Postcard photo of early years of the Northern Ontario mining silver rush town of Cobalt. Image of man standing outside tent, some logs and tree stumps. In background can see few basic houses around lake, forest still being cleared.
Based on a previous card in inventory, the large white tent is first location of Imperial Bank.
At bottom of photo ‘Lake & Lewis Cobalt Ont.’ and ‘COBALT 1905-06’.
Sent from son back to mother in England:
“Mother, expect you wonder where I am but don’t trouble things are allright”.
Added at bottom “Cobalt Silver Mines”
Postmarked ‘COBALT ONT AM MR 20 06’. Mailed to Mrs. Jackson Leicester England. Stamp removed.
Corner creases. Some damage on back where stamp removed. Toning & smudges on back.
(Red text is an electronic watermark that is not physically part of the photo for sale)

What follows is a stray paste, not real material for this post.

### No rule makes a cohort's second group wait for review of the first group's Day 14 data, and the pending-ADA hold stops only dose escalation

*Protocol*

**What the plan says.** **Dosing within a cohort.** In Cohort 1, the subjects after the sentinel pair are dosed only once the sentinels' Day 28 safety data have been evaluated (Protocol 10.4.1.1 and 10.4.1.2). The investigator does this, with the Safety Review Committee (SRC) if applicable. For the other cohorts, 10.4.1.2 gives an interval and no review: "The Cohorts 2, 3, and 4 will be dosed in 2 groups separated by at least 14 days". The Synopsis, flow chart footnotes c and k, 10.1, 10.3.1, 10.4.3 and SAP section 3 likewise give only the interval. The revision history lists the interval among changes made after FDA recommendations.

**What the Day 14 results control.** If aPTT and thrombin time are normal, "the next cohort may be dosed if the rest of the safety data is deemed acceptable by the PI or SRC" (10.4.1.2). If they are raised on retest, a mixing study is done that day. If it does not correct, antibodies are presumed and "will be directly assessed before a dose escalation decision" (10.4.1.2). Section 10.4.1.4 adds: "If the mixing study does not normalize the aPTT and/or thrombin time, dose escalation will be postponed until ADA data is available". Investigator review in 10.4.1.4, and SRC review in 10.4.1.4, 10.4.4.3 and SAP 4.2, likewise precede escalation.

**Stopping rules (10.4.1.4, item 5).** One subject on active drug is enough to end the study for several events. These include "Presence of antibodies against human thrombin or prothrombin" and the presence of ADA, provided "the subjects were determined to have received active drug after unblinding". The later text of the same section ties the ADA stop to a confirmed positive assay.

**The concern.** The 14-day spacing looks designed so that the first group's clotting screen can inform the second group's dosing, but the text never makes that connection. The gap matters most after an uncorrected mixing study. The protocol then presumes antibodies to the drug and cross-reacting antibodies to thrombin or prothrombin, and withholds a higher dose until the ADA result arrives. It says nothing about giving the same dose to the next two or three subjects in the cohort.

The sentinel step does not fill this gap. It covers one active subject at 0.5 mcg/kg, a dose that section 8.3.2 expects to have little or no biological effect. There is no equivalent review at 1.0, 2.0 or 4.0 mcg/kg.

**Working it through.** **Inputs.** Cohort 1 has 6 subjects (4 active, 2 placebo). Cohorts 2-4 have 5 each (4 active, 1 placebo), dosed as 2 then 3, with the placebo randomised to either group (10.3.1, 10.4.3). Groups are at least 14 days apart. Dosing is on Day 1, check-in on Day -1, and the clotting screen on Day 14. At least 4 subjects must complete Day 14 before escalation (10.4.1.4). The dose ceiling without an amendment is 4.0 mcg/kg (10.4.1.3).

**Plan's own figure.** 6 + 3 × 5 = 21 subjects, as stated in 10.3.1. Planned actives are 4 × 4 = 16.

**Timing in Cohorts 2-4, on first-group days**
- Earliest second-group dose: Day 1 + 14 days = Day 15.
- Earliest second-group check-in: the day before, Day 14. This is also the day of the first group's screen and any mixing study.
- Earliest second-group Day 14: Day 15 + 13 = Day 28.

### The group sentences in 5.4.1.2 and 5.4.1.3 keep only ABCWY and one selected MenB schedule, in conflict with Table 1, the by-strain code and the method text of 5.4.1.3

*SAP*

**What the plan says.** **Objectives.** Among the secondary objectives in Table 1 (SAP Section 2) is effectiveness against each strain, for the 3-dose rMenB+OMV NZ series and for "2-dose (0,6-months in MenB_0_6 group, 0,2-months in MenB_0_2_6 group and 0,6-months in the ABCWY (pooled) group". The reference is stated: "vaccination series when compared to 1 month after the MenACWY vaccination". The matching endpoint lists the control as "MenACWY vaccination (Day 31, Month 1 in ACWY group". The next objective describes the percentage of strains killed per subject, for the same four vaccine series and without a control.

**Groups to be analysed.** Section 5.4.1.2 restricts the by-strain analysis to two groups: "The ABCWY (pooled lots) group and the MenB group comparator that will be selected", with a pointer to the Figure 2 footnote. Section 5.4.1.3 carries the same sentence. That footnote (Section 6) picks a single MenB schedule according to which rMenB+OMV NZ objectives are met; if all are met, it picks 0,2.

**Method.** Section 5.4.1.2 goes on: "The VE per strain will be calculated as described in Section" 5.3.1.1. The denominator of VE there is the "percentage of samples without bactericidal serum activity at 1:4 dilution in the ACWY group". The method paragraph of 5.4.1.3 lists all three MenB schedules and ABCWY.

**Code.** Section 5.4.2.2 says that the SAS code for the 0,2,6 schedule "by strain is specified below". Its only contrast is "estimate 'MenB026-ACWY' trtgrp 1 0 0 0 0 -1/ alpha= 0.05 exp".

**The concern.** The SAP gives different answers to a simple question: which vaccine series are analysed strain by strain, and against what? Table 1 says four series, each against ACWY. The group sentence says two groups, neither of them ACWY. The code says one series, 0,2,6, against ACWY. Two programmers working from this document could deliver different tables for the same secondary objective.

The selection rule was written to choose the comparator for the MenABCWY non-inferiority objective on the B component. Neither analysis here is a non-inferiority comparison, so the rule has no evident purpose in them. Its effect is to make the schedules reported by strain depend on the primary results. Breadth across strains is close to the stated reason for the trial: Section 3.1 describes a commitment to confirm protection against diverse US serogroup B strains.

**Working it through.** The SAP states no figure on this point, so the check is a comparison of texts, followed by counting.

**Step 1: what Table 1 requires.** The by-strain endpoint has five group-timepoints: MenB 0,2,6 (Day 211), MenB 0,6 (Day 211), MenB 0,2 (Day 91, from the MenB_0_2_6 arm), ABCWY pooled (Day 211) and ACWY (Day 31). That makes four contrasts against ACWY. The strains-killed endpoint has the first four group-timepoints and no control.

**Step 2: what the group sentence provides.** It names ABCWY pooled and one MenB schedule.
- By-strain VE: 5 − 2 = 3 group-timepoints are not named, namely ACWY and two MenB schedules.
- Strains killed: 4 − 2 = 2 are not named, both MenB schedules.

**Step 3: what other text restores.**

The Cobalt silver rush started in 1903 when huge veins of silver were discovered by workers on the Temiskaming and Northern Ontario Railway (T&NO) near the Mile 103 post. By 1905 a full-scale silver rush was underway, and the town of Cobalt, Ontario sprang up to serve as its hub. By 1908 Cobalt produced 9% of the world's silver, and in 1911 produced 31,507,791 ounces of silver. However, the good ore ran out fairly rapidly, and most of the mines were closed by the 1930s. There were several small revivals over the years, notably in World War II and again in the 1950s, but both petered out and today there is no active mining in the area. In total, the Cobalt area mines produced 460 million ounces of silver.